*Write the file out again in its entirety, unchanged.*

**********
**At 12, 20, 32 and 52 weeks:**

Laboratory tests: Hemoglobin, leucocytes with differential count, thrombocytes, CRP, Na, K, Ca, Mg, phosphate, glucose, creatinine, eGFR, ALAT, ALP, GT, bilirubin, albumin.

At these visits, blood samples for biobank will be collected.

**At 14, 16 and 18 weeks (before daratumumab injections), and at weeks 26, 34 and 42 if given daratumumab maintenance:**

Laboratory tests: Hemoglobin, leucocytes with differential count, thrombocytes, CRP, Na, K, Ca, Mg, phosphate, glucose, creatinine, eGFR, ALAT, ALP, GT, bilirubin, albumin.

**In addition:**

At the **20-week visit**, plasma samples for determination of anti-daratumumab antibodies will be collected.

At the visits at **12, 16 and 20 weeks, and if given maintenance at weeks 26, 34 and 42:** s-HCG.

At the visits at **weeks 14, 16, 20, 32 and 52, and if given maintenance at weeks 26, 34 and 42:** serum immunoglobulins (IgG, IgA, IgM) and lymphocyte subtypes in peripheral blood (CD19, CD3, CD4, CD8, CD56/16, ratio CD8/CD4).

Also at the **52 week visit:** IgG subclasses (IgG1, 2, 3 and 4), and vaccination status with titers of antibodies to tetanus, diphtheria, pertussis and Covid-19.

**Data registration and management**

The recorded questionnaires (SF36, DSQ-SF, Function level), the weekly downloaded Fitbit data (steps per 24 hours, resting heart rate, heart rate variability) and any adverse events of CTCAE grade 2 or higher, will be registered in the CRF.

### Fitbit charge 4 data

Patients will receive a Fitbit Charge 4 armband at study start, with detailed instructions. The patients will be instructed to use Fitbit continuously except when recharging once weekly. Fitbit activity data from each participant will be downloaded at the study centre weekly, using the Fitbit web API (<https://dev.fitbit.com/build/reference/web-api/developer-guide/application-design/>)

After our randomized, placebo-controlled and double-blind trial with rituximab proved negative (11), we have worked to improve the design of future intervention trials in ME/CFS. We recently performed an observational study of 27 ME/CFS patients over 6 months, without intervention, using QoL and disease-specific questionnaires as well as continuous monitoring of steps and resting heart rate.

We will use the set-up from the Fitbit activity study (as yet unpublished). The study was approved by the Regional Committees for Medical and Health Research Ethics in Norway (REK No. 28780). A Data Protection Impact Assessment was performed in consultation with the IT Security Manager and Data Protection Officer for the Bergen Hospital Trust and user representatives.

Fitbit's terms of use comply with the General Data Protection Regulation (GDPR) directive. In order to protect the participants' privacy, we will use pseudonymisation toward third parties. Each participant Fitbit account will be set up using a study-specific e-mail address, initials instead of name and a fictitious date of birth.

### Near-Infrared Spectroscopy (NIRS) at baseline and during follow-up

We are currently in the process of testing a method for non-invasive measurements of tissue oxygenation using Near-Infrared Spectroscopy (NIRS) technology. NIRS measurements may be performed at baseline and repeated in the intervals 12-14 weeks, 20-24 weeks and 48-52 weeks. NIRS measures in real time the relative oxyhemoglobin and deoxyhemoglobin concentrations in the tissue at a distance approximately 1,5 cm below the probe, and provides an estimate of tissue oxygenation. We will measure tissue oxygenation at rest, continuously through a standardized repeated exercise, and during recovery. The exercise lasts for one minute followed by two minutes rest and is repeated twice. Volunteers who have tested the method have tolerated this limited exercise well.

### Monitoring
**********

**At 12, 20, 32 and 52 weeks:**

Laboratory tests: Hemoglobin, leucocytes with differential count, thrombocytes, CRP, Na, K, Ca, Mg, phosphate, glucose, creatinine, eGFR, ALAT, ALP, GT, bilirubin, albumin.

At these visits, blood samples for biobank will be collected.

**At 14, 16 and 18 weeks (before daratumumab injections), and at weeks 26, 34 and 42 if given daratumumab maintenance:**

Laboratory tests: Hemoglobin, leucocytes with differential count, thrombocytes, CRP, Na, K, Ca, Mg, phosphate, glucose, creatinine, eGFR, ALAT, ALP, GT, bilirubin, albumin.

**In addition:**

At the **20-week visit**, plasma samples for determination of anti-daratumumab antibodies will be collected.

At the visits at **12, 16 and 20 weeks, and if given maintenance at weeks 26, 34 and 42:** s-HCG.

At the visits at **weeks 14, 16, 20, 32 and 52, and if given maintenance at weeks 26, 34 and 42:** serum immunoglobulins (IgG, IgA, IgM) and lymphocyte subtypes in peripheral blood (CD19, CD3, CD4, CD8, CD56/16, ratio CD8/CD4).

Also at the **52 week visit:** IgG subclasses (IgG1, 2, 3 and 4), and vaccination status with titers of antibodies to tetanus, diphtheria, pertussis and Covid-19.

**Data registration and management**

The recorded questionnaires (SF36, DSQ-SF, Function level), the weekly downloaded Fitbit data (steps per 24 hours, resting heart rate, heart rate variability) and any adverse events of CTCAE grade 2 or higher, will be registered in the CRF.

### Fitbit charge 4 data

Patients will receive a Fitbit Charge 4 armband at study start, with detailed instructions. The patients will be instructed to use Fitbit continuously except when recharging once weekly. Fitbit activity data from each participant will be downloaded at the study centre weekly, using the Fitbit web API (<https://dev.fitbit.com/build/reference/web-api/developer-guide/application-design/>)

After our randomized, placebo-controlled and double-blind trial with rituximab proved negative (11), we have worked to improve the design of future intervention trials in ME/CFS. We recently performed an observational study of 27 ME/CFS patients over 6 months, without intervention, using QoL and disease-specific questionnaires as well as continuous monitoring of steps and resting heart rate.

We will use the set-up from the Fitbit activity study (as yet unpublished). The study was approved by the Regional Committees for Medical and Health Research Ethics in Norway (REK No. 28780). A Data Protection Impact Assessment was performed in consultation with the IT Security Manager and Data Protection Officer for the Bergen Hospital Trust and user representatives.

Fitbit's terms of use comply with the General Data Protection Regulation (GDPR) directive. In order to protect the participants' privacy, we will use pseudonymisation toward third parties. Each participant Fitbit account will be set up using a study-specific e-mail address, initials instead of name and a fictitious date of birth.

### Near-Infrared Spectroscopy (NIRS) at baseline and during follow-up

We are currently in the process of testing a method for non-invasive measurements of tissue oxygenation using Near-Infrared Spectroscopy (NIRS) technology. NIRS measurements may be performed at baseline and repeated in the intervals 12-14 weeks, 20-24 weeks and 48-52 weeks. NIRS measures in real time the relative oxyhemoglobin and deoxyhemoglobin concentrations in the tissue at a distance approximately 1,5 cm below the probe, and provides an estimate of tissue oxygenation. We will measure tissue oxygenation at rest, continuously through a standardized repeated exercise, and during recovery. The exercise lasts for one minute followed by two minutes rest and is repeated twice. Volunteers who have tested the method have tolerated this limited exercise well.

### Monitoring